Breaking a waveform can introduce artifacts like pops and clicks. To prevent this from happening, try to make edits during silences rather than in the middle of a phrase. Cutting on naturally occurring silences helps to prevent vocals phrasing from sounding disjointed as well.

However, depending on the edit you’d like to make, cutting on silences isn’t possible. For those times, cutting on consonants such as s, t, or k is a seamless way to edit. 

Listen for breaths

Make sure you don’t introduce double-breaths. Double breaths occur when you keep a fragment of a breath from one take, and it becomes edited next to a breath from another take. Editing between the end of a breath and the start of the following word is usually a natural-sounding edit point.

Fixed with Crossfade

Double Breath

Vocal comp with audible double breath

Vocal comp with audible double breath

Vocal comp with audible double-breath that has been fixed with a crossfade

Vocal comp with audible double-breath that has been fixed with a crossfade

4. Hide comps with downbeats 

If there’s an edit that you’re having difficulty with, you can use the rest of the mix to help mask the edit. If you line up a troublesome edit with a big downbeat, it can help to cover up the sound of the edit by distracting the ear.

I like to do my vocal comping with my vocals soloed so I can really hear what my edits sound like, but when you listen to the full mix some edits that might not have passed the bar before suddenly work. 

5. Adjust the timing 

Even if vocals were recorded to a click track, there will likely be variations in timing during some vocal phrases. As you comp takes together, manually drag clips around to fix vocal phrasing. Make sure that vocal entrances and cutoffs are in time with the beat.

If you’re working with stacks of vocals, make sure they’re in time with each other as well. 

6. Use crossfades 

Avoid introducing audible pops by crossfading between clips. In fact, each clip should have a fade in, fade out, or crossfade. However, using too long of a crossfade will overlap the two clips for the length of the crossfade so be sure not to crossfade over any diction or sustained notes so you don’t hear two performances happening at the same time.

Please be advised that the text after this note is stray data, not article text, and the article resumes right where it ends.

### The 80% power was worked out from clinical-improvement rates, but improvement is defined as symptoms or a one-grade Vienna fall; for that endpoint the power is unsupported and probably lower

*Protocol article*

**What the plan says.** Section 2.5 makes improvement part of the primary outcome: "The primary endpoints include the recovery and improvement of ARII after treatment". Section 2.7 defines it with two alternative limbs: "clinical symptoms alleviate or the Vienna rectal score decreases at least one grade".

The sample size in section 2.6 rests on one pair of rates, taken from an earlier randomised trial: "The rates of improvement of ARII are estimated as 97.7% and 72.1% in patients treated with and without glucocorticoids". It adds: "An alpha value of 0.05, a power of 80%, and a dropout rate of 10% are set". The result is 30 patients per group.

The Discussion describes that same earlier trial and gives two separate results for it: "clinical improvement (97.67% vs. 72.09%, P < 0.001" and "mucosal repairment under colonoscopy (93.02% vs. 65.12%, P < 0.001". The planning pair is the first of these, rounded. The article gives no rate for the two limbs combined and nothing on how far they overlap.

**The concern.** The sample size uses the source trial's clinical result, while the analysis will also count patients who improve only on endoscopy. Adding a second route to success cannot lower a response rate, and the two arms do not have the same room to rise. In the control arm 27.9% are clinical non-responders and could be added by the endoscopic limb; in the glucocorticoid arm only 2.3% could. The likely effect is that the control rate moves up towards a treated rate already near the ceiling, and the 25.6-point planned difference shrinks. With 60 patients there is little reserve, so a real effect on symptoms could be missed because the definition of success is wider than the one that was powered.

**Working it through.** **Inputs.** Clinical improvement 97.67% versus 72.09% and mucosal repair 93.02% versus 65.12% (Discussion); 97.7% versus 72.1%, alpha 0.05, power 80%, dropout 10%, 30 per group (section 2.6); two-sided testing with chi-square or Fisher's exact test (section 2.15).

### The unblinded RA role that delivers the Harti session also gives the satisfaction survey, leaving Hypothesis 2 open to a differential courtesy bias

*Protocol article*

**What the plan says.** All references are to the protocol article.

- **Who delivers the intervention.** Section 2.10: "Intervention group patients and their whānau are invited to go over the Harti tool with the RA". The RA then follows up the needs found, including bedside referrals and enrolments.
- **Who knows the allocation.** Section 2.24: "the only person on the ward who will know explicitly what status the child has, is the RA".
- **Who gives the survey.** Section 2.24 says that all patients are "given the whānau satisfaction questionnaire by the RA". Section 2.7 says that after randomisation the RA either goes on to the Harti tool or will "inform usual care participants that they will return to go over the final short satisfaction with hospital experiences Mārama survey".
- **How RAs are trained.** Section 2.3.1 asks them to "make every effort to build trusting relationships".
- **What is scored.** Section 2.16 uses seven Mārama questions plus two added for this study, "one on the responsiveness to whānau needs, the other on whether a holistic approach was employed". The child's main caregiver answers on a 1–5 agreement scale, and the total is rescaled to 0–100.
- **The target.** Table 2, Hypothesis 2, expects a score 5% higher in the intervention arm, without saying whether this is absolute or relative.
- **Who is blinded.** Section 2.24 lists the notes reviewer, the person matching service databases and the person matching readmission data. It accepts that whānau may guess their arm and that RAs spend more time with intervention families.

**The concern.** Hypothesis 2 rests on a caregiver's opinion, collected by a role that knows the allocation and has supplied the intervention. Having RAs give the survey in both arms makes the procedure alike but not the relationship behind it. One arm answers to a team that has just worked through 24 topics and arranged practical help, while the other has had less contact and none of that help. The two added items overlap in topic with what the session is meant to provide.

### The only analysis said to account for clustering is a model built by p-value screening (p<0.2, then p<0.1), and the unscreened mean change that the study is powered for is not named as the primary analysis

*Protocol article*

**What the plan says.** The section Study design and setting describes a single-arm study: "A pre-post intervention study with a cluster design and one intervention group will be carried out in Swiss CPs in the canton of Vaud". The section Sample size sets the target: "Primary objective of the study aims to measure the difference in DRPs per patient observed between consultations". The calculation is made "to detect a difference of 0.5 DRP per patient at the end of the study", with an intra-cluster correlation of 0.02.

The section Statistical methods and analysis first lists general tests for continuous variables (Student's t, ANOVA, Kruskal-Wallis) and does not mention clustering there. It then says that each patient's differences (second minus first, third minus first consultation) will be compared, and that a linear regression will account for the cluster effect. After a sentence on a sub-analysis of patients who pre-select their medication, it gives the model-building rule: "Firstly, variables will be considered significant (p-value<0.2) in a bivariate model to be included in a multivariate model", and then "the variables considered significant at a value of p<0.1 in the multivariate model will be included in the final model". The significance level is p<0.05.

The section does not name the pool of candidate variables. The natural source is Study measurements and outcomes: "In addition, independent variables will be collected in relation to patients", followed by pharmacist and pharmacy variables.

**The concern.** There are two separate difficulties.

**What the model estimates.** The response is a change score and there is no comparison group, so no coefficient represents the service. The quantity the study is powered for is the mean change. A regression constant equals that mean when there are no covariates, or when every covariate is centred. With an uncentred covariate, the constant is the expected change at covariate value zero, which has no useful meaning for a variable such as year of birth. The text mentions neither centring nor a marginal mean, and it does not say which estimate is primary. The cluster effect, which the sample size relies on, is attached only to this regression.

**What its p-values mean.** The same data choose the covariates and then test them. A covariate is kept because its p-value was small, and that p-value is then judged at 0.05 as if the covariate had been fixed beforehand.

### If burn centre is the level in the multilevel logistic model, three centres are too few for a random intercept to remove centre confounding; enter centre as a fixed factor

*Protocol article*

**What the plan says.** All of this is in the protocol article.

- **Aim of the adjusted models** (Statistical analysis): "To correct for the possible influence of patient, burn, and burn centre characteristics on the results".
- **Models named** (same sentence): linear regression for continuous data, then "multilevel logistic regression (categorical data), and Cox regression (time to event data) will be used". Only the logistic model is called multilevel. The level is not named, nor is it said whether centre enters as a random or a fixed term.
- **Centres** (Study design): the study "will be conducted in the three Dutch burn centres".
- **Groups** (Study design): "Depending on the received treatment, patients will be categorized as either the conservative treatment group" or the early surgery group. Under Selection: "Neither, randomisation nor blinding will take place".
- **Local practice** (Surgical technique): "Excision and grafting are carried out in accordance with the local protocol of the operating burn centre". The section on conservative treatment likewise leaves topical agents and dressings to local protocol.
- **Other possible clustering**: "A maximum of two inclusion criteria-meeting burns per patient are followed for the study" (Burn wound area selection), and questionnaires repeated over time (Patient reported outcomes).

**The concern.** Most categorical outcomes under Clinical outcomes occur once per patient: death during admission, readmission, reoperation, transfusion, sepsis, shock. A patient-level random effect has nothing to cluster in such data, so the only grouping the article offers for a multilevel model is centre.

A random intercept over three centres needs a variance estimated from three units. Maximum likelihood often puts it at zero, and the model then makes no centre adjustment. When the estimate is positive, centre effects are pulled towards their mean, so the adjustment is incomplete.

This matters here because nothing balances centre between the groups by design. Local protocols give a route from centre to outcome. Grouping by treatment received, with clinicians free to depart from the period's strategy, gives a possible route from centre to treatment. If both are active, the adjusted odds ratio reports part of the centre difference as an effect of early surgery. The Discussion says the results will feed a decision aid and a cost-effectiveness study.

7. Use clip gain to fix dynamics issues 

Sometimes differences in dynamics between takes can ruin an otherwise perfect edit. For example, one take might be just a couple of dB louder than another, but it’s enough of a difference to sound like an unnatural jump.

Using clip gain to smooth out changes in volume will not only make an edit more transparent, but will change how any dynamics processing on your track reacts to the signal, making compressors work a little less hard to correct dynamics.

8. Clean up any pops and clicks with iZotope RX 

When a sudden break is introduced in a waveform, the result is an audible pop or click. When a crossfade isn't enough to fix the issue, you can use RX De-click to remove the artifact.

I start with the preset called Fix Discontiguous Waveform and adjust the Sensitivity to taste. This detects sharp changes in a waveform and smoothes it out. Notice the transitions in waveforms are a bit smoother after applying De-click.

RX De-clip smooths differences in waveforms, reducing pops and clicks

RX De-clip smooths differences in waveforms, reducing pops and clicks

RX De-click is also helpful for unpleasant mouth noises in a vocal take as well. In the video below, Brian Fisher shares how to remove unpleasant mouth noises and clicks in his vocal take as well as some helpful cleanup tips for guitar. 


Remove background noise

It’s also possible to hear differences in room tone between takes as you edit. To correct this, use RX Spectral Repair to remove background noise or room tone. For tips on removing background noise, check out How to Remove Background Noise from Dialogue Recordings.

Comp the perfect vocal take 

Comping vocals gives you a professional-sounding vocal track that delivers every line of the song with the most impact. Being able to piece together a seamless take takes practice, but the results are worth it.